I went to Israel & Palestine one year during the week before Christmas. I went to the site that is recognized as Jesus birthplace; a cave under the Church of the Nativity in
Bethlehem. Obviously there was no church there when Jesus was born, and the site was not elaborately adorned as it is now, but it was an eye opening experience anyway.
Bethlehem is in Palestine. It was a war zone, buildings half blown up and deserted, soldiers everywhere, and little children begging in the streets. There were a few scattered Christmas lights and decorations in random windows which stood out in drastic contrast to the reality of the war torn country. A brave gesture of hope and faith.
I was traveling with a group of inter-religious peace workers. Before we could cross the border from Israel to Palestine our buses, baggage and bodies had to be searched. It seemed to take hours. The drive into Bethlehem was somber as human activity in the area seemed scarce, except for the soldiers & police at their checkpoints.
Jesus was born in a cave, underground, where it was cold and drafty. Yes, it was a stable where animals were kept, but not they type of stable we depict in American nativity scenes. Even though I knew this intellectually before I went there, it was quite a different reality to experience it. There is a spot that is marked with a 14 pointed silver star on a
marble slab which is supposed to be the actual spot where Mary gave birth. Mary gave birth on the cold dirt ground in the middle of winter. Because I am a mother, tears rolled down my cheeks thinking of the reality of it.
Jesus, the Prince of Peace, came in such a humble and suffering way 2000+ years ago, to this small unknown place in the world. Yet his short life and brutal death have impacted the world more than any other person in human history. Why is his birthplace surrounded by guns, bombs and suffering? Clearly we have missed part of the message.
In Israel I participated in a peace conference, visited historical sites, walked Jesus path of tears, and met with people of all faiths. I visited temples, synagogues, mosques and churches and prayed for understanding and peace among all people of all faith traditions. I participated in a peace march and large rally where over 10,000 people of all faiths gathered to honor God together, and show that it is possible to love one another beyond the doctrines that divide us.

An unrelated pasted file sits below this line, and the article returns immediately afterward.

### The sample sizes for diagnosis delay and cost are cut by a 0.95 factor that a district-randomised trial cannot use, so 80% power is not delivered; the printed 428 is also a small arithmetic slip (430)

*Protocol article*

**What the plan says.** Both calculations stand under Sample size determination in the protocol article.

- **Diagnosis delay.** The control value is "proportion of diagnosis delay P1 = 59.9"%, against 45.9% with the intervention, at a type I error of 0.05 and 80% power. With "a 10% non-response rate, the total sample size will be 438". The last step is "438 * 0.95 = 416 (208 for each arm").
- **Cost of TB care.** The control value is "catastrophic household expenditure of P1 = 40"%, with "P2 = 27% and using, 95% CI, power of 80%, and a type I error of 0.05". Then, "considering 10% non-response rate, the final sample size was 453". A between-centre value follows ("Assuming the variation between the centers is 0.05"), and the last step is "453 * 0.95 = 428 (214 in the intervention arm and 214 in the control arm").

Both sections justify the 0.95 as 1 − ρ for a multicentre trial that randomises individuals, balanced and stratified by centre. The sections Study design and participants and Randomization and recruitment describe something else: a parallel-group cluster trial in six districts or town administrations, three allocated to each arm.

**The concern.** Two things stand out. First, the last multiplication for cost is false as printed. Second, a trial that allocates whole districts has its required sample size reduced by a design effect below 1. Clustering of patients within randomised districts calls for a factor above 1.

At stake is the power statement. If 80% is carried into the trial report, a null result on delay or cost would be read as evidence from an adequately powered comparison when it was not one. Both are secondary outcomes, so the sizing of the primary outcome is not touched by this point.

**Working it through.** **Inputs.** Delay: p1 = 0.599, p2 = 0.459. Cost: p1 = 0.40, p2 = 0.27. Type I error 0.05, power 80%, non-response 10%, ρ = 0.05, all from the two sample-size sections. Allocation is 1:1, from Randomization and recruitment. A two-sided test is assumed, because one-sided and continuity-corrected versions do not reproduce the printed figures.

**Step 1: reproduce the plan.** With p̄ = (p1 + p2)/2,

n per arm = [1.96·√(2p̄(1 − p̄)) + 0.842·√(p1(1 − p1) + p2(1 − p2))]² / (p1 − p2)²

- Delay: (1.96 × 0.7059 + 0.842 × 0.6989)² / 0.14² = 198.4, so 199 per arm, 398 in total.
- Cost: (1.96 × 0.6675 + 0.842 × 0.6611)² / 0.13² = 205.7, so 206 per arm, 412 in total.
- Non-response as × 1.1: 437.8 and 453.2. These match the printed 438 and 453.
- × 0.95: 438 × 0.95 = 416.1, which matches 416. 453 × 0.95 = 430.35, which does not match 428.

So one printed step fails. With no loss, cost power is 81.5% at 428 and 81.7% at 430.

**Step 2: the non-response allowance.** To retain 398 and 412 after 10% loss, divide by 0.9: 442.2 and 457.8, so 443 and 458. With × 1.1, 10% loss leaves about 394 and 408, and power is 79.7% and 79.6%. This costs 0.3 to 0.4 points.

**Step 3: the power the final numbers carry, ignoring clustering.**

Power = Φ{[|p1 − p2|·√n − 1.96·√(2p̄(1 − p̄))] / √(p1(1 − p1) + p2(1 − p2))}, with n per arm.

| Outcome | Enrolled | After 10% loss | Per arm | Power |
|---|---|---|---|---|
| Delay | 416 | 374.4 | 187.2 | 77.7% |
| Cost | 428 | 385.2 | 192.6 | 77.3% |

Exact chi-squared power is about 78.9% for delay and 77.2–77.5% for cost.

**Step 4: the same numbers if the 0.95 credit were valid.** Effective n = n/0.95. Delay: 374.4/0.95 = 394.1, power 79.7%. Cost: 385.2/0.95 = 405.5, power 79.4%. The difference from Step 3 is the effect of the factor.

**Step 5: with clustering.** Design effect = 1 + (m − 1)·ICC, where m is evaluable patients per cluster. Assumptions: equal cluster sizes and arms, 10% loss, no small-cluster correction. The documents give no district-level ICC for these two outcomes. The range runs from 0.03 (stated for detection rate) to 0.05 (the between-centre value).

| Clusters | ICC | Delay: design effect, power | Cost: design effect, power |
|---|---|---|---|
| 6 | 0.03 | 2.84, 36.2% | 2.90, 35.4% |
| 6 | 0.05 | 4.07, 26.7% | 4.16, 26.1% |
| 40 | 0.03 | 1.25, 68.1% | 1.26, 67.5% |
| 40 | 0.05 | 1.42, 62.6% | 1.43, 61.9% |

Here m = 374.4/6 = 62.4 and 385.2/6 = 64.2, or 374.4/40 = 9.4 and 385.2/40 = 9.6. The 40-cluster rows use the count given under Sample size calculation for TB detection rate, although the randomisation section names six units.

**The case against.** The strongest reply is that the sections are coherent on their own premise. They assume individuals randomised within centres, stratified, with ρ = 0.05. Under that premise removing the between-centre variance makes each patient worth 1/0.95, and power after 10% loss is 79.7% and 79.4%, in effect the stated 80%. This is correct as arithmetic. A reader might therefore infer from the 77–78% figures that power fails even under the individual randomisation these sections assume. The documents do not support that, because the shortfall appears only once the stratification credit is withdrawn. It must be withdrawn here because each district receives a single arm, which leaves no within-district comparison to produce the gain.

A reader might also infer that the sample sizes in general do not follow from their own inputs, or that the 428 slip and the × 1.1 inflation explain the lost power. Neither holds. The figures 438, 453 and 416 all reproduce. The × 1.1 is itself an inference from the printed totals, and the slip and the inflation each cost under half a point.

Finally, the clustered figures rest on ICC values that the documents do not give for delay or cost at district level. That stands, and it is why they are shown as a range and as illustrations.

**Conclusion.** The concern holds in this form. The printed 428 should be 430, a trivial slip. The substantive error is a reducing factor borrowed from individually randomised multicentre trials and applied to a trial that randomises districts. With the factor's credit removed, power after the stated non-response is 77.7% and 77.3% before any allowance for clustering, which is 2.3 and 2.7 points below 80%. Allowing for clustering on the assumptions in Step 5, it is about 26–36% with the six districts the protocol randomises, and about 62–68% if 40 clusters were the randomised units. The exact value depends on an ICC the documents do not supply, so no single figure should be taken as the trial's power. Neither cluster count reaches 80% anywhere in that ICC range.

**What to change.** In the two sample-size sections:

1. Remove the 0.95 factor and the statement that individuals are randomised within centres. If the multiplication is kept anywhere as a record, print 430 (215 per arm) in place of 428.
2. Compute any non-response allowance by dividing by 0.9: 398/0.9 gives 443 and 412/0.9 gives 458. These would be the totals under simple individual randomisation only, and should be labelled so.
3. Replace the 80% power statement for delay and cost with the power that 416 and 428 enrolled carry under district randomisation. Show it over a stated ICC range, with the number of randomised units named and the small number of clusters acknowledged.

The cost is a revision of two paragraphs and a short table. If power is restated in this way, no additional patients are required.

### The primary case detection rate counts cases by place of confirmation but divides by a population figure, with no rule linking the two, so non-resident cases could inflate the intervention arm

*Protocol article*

I gave most of my money to the children begging in the streets in both countries. However, I was able to bring home a few small and inexpensive souvenirs as gifts for my family members, bought from the children selling in the streets. What a different reality we have
in the USA where most children expect presents under a tree and stockings stuffed with goodies. Surely this inequity is not the desire or intention of a loving God.
I got home on Christmas Eve and was very tired, but every moment with my family was more meaningful than ever. I only wished that my whole family could have had this experience with me, but I tried to share the depth of it’s meaning as best as I could. That was nine years ago, and every year since I have prayed for peace between Israel and Palestine, as well as in the rest of the world. I believe in prayer, but clearly something more is needed.
How many tears will be shed, and how much blood spilled, before humanity values peace and true love enough to make amends?
5 thoughts on “The Most Memorable Christmas”
This is a beautiful post, but oh! How it makes me wish peace could feel and be a little nearer to all.
Yes, in so many ways and places.
Visiting these sites seems to impact everyone who goes…there’s something about seeing the real location and seeing what is going on now. Such a complex situation, but not trying to sound trite, but why can’t people just live and let live and try to get along? just endless chaos
Great post – great time for it
The average citizen in Israel, be they Jew, Christian or Muslim, did not desire war. The 3 religions actually have a history of live & let live there, but political powers on both sides can’t find a satisfactory compromise. Very sad indeed.
It should be an international city – open to all – but extremists from all sides refuse to share and get along. We can only hope the next year bring solutions so people can live in safety and peace.